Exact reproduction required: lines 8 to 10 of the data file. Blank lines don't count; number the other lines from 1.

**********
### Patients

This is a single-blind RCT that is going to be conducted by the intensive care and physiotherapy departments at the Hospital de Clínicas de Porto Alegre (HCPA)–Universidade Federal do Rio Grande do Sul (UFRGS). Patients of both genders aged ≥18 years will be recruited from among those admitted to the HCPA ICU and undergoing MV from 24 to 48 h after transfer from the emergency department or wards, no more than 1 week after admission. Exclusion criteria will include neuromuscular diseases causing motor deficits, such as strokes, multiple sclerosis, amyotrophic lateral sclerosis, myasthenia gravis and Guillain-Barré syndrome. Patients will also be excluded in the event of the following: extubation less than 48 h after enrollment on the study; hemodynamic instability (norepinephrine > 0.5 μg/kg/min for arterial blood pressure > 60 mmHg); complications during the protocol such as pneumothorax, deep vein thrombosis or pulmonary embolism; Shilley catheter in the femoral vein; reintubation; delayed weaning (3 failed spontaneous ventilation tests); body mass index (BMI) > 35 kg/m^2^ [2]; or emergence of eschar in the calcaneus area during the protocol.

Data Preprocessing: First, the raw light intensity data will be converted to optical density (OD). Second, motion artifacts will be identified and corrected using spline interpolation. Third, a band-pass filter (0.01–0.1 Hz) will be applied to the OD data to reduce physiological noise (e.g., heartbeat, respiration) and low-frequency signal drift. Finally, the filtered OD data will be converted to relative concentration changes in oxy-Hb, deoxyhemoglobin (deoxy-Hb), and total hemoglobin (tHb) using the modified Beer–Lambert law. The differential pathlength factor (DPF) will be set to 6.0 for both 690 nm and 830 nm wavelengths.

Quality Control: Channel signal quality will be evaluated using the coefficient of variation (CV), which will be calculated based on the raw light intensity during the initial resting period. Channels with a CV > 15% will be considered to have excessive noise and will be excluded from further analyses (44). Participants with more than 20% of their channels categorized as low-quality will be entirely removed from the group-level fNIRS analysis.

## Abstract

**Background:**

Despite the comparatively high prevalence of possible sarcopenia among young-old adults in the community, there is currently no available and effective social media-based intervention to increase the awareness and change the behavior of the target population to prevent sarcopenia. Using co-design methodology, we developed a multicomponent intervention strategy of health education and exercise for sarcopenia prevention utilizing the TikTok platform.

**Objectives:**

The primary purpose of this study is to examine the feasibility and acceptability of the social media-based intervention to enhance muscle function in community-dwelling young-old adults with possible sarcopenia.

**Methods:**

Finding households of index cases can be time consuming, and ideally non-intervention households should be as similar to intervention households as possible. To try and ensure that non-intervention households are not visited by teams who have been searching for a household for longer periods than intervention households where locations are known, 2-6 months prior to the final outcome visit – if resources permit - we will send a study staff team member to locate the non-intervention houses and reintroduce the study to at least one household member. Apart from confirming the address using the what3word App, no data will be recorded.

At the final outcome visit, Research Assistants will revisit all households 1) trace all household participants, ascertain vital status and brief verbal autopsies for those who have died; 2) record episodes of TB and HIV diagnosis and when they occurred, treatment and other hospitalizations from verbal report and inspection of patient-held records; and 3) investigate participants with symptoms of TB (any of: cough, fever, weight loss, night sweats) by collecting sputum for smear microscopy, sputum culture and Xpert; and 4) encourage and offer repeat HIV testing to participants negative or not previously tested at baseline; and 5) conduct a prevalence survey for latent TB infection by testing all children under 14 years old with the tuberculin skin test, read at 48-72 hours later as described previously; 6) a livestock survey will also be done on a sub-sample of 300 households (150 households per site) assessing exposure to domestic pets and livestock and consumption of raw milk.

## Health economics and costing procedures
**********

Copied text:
**Objectives:**

The primary purpose of this study is to examine the feasibility and acceptability of the social media-based intervention to enhance muscle function in community-dwelling young-old adults with possible sarcopenia.

**Methods:**